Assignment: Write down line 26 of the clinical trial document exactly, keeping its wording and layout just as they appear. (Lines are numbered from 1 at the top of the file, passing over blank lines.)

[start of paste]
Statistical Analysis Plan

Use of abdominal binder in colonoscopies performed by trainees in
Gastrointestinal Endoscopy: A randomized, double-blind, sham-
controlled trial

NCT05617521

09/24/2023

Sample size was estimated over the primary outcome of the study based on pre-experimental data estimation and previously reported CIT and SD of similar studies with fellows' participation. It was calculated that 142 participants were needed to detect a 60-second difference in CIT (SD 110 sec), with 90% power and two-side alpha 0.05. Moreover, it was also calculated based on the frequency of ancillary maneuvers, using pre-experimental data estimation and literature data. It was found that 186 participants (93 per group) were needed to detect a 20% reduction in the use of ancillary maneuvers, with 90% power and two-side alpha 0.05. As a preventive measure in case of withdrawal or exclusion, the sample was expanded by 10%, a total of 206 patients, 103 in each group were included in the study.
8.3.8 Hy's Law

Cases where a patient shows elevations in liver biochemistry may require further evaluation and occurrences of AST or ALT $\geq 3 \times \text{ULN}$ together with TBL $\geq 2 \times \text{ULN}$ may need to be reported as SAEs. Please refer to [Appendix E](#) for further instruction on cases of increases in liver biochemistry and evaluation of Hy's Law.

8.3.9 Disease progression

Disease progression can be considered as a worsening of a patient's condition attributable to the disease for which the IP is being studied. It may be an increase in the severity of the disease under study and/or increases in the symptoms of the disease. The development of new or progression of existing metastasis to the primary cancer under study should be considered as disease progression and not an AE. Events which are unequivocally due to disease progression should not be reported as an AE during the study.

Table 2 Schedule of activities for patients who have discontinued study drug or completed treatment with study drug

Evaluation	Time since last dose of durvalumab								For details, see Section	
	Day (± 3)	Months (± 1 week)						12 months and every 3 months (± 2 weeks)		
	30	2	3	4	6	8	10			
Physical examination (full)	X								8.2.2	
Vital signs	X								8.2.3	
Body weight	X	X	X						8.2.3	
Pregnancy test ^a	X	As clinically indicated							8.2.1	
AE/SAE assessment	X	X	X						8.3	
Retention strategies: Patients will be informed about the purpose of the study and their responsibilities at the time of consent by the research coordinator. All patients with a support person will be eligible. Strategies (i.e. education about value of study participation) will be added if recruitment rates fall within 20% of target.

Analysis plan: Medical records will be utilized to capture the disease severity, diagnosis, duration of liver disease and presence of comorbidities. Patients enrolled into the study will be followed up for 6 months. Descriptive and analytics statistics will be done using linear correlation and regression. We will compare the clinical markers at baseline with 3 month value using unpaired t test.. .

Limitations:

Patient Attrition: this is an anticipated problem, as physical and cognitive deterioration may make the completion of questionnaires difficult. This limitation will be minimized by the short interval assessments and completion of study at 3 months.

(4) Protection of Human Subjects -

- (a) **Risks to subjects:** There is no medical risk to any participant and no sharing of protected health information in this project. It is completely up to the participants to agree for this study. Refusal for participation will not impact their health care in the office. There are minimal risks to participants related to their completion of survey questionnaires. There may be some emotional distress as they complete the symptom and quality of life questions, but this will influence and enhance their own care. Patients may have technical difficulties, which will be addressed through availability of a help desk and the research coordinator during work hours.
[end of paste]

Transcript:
- (a) **Risks to subjects:** There is no medical risk to any participant and no sharing of protected health information in this project. It is completely up to the participants to agree for this study. Refusal for participation will not impact their health care in the office. There are minimal risks to participants related to their completion of survey questionnaires. There may be some emotional distress as they complete the symptom and quality of life questions, but this will influence and enhance their own care. Patients may have technical difficulties, which will be addressed through availability of a help desk and the research coordinator during work hours.